Greenbank resident John Lussmyer’s fridge is stocked with pounds upon pounds of pork, beef and chicken bought from the grocery store.
This food isn’t all for Lussmyer’s own consumption. Much of it is for two of his best pals: his pet cougar, Talina, and Bob, his aptly named pet bobcat who also nibbles on dog food.
Lussmyer knows his exotic cats capture people’s imaginations, so he invites curious guests over to his house to see the felines, free of cost. All it takes is setting up an appointment.
“Talina is my little girl,” Lussmyer said. “I cuddle with her all the time. Bob is a bit more aggressive. They’re both loved and well taken care of.”
Lussmyer wasn’t kidding about Talina. During an interview with The Record, he spent about five minutes petting and cuddling with his “baby girl.” Talina, 13, didn’t appear to be uncomfortable around new guests, either. On the other hand, Bob was less adept at human interaction, electing to sit in a corner of his large outdoor cage. The 6-year-old bobcat lets Lussmyer pet him, rather than full-on cuddle.
Despite being large and potentially dangerous beasts at the top of their respective food chains, their behavior mimics most domesticated animals. This is particularly the case for the 110-pound Talina, who frequently sits on Lussmyer’s lap and rubs her head against him like a typical house cat. Lussmyer raised Talina from when she was a kitten, while he took in Bob after his previous owner moved into assisted living after growing old. Bob is about 35 pounds.
Those interested in setting up appointments to see the big cats can contact firstname.lastname@example.org to get a hold of Lussmyer. He regularly shows them “once or twice a week.” Lussmyer possesses the proper license from the United States Department of Agriculture required to show the exotic animals. The rules don’t allow non-owners to get in a cage with them.
It’s legal in Washington to own cougars and bobcats, which are classified as class II animals. Animals illegal to possess include bears, other large cats, crocodiles and primates, classified as class I animals.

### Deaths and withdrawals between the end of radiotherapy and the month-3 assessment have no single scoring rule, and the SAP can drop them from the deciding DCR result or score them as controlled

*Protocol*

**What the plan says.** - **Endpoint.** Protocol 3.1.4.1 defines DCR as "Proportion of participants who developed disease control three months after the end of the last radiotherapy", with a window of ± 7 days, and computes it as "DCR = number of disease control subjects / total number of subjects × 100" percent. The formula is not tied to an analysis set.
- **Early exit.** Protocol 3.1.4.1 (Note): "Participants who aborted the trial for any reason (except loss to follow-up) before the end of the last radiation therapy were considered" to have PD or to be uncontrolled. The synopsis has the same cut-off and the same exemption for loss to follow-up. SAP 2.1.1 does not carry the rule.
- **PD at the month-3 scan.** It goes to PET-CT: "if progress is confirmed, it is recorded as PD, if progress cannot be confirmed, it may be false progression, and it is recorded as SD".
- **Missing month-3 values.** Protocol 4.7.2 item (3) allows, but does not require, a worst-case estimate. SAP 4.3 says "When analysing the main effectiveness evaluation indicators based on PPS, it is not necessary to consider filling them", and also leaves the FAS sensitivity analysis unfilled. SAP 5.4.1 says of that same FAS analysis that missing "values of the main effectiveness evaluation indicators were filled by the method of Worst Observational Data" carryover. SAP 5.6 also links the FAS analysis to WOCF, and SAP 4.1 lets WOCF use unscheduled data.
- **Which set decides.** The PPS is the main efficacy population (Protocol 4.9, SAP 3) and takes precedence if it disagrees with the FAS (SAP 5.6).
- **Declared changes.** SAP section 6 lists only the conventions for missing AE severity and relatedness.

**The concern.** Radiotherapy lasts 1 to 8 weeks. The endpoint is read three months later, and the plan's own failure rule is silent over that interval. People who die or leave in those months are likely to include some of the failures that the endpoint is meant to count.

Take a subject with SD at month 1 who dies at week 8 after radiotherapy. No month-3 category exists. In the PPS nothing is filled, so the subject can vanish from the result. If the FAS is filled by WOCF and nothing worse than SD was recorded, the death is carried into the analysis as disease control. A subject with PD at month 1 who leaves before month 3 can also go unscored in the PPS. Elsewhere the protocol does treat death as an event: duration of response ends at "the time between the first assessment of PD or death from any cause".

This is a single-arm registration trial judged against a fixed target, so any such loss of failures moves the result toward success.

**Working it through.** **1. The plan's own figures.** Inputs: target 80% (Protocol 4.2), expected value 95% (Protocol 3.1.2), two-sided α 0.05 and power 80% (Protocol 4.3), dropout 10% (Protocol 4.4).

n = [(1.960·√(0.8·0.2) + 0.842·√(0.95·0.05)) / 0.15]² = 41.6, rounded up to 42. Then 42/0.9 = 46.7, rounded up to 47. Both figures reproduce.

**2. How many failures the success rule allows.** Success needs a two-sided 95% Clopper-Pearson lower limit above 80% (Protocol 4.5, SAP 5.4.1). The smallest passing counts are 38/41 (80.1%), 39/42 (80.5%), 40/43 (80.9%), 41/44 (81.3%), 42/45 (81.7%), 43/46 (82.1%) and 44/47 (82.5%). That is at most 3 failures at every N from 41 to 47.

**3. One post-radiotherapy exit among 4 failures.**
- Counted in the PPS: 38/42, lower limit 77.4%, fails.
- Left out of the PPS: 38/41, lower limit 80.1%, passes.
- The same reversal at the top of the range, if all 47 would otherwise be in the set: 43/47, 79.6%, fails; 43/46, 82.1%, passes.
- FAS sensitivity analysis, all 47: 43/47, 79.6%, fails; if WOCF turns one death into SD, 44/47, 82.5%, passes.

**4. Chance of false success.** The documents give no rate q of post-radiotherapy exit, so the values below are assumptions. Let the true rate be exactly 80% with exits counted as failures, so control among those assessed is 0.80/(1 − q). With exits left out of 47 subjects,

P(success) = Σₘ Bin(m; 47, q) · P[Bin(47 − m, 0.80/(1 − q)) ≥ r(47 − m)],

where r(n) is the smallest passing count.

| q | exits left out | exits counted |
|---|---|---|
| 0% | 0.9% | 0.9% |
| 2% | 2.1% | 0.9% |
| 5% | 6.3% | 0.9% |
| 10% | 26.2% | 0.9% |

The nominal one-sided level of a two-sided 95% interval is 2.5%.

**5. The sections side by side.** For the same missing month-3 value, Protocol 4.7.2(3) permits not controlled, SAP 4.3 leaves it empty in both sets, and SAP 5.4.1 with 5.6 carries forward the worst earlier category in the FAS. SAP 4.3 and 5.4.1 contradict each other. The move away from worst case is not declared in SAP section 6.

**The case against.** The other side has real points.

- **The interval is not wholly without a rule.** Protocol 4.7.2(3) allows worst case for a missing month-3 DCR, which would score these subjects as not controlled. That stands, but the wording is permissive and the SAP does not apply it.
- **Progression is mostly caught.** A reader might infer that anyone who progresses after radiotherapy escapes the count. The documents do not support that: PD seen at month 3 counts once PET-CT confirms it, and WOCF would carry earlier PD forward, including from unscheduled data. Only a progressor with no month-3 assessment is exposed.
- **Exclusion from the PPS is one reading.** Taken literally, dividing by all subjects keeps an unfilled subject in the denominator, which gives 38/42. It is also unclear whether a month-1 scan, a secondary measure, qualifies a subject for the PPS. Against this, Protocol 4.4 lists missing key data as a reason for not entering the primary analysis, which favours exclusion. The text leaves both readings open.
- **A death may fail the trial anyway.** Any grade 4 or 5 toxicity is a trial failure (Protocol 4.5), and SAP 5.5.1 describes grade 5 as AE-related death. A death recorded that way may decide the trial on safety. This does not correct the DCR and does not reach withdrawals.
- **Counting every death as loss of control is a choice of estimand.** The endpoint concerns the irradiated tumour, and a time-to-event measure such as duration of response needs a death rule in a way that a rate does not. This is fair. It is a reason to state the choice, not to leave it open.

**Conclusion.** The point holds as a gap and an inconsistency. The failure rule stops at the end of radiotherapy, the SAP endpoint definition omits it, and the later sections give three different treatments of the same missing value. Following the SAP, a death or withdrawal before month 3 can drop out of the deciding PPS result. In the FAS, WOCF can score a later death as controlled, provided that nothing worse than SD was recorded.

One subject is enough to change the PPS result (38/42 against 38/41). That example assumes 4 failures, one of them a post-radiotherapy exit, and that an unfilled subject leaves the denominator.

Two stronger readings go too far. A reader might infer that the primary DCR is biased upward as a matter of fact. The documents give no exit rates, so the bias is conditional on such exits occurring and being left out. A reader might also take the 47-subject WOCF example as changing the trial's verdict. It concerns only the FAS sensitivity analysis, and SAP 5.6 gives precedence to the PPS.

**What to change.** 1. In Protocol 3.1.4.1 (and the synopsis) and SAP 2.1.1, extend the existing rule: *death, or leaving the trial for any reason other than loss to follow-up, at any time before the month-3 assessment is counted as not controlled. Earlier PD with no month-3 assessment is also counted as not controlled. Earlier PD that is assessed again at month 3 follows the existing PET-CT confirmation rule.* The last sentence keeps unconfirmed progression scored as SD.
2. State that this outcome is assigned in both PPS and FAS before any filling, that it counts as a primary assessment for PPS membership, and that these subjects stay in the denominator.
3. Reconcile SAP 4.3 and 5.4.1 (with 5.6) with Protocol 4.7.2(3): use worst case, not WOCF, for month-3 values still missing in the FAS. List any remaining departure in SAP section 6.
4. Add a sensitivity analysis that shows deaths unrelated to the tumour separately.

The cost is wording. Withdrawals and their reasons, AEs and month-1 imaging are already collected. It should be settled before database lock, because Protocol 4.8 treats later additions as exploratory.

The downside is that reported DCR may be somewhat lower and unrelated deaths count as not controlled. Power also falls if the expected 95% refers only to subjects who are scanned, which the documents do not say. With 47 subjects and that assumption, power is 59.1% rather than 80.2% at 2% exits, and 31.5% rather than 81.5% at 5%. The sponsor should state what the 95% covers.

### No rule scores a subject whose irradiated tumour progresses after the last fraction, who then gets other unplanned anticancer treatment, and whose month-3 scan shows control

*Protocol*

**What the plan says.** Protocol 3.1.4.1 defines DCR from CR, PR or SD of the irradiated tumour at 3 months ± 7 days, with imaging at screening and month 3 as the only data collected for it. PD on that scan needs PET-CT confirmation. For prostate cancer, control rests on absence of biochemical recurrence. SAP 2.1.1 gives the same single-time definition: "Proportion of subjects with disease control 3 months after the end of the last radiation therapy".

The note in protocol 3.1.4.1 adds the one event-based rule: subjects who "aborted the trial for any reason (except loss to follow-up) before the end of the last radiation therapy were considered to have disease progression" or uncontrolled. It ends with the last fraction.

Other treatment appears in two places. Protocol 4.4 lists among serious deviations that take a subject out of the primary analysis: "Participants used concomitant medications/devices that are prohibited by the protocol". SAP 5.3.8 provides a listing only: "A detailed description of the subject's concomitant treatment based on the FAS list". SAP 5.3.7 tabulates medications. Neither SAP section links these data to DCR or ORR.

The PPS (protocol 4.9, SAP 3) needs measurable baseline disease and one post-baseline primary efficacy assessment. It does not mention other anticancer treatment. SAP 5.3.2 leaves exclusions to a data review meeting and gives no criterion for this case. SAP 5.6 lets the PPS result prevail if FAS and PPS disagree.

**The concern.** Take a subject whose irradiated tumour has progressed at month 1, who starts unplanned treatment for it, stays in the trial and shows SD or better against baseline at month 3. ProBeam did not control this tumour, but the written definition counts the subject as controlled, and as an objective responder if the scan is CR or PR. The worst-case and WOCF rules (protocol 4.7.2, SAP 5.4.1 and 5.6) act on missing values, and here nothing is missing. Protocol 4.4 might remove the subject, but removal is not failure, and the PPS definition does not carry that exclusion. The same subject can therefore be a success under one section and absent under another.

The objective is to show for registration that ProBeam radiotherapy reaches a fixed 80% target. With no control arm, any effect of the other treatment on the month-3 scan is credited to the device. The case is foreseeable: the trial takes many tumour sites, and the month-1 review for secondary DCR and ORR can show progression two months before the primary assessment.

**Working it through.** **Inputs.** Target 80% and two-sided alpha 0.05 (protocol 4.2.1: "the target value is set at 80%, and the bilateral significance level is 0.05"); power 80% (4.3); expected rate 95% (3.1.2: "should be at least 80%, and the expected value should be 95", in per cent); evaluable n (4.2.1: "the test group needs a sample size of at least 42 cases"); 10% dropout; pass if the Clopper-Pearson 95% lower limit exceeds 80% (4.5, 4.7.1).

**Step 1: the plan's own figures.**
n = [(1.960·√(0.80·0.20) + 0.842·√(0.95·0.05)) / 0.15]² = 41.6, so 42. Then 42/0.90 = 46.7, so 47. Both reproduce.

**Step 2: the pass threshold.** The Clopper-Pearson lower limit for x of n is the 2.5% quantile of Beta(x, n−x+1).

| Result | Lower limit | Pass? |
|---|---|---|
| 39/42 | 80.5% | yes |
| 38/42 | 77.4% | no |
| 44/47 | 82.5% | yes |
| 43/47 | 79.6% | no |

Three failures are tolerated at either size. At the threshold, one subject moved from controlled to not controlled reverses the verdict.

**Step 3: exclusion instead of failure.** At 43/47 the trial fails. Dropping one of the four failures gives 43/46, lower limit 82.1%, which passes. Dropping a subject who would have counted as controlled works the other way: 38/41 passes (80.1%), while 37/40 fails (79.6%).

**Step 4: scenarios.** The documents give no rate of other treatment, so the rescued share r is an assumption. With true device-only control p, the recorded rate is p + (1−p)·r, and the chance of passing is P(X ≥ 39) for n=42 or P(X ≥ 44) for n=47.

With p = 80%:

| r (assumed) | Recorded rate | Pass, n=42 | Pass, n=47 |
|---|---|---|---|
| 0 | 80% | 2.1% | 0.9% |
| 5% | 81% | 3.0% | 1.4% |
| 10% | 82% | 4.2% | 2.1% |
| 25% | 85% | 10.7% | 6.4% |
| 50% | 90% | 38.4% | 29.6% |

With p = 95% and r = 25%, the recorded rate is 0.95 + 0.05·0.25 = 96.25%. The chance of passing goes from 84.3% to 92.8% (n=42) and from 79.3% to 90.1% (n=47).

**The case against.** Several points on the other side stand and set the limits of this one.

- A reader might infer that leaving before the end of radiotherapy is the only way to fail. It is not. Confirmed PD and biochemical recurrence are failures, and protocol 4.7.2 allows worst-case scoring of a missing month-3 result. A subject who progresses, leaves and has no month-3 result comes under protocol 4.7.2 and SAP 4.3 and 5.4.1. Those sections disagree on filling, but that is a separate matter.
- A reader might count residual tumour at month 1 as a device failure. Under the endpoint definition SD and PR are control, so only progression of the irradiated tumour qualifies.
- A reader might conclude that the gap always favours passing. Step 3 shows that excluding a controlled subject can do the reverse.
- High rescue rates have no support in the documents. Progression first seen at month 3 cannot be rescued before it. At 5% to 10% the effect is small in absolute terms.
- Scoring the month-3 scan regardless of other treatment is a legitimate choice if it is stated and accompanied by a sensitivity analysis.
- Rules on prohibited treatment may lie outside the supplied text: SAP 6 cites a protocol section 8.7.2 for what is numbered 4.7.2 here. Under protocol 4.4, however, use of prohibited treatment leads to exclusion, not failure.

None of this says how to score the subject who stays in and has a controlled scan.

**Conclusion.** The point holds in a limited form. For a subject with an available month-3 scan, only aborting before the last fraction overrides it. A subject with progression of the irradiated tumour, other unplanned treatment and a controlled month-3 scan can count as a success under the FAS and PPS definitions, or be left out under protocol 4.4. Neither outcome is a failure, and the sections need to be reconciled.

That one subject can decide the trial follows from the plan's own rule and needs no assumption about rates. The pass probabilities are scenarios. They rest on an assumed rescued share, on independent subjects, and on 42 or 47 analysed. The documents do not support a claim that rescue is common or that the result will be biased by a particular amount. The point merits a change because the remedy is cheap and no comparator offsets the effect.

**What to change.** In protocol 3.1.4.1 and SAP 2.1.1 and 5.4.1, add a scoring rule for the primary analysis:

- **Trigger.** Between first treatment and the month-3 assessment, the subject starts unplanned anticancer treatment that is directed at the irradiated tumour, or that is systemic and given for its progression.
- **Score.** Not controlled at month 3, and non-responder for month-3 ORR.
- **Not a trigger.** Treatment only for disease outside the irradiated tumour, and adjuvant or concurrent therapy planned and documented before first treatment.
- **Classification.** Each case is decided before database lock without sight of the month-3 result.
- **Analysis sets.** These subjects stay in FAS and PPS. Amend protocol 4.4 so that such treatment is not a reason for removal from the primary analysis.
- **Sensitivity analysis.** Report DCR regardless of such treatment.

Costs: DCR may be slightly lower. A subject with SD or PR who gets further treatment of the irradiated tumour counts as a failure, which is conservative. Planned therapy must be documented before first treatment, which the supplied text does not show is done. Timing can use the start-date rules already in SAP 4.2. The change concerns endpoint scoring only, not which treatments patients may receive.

“These are both animals who were someone’s pet, and they’ve been hand-raised in captivity,” Lussmyer said. “The neighbors generally don’t have a problem with them, several of them have been over here to see the kitties.”
Lussmyer has collected big cats for “some 20 years.” His interest in the felines kickstarted in his previous home of Michigan upon visiting a big cat facility. He says he fell in love on his first visit, and decided to initially house any that needed homes due to abandonment or situations that required their owners to give them up. He eventually housed numerous, at one point owning five cougars.
These days, his house is perfectly set up to accommodate the cats. His yard has separate caged areas for both; he estimates Talina’s outdoor cage is 40-feet-by-70-feet and Bob’s measures 20-feet-by-40-feet. Talina also has an indoor cage in Lussmyer’s living room. It’s 8-feet-by-6-feet, and has a door that lets her come and go to the house as she pleases. Due to her more docile nature, Talina has more freedom in the house as Lussmyer on occasion lets her freely roam his home.
“I’m training her to let her back into the living room because she doesn’t tear up the furniture as much anymore since she’s slowing down a bit,” Lussmyer said. “When she was a kitten, she did some damage.”
Suffice to say Lussmyer loves his kitties. Knowing others will be fascinated, he’s eager to show them off and illustrate cougars’ potential as personable house pets. Bobcats are a slightly different story, with a more aggressive nature, although “they love attention.”
He hopes others see cougars aren’t so different from house cats in nature.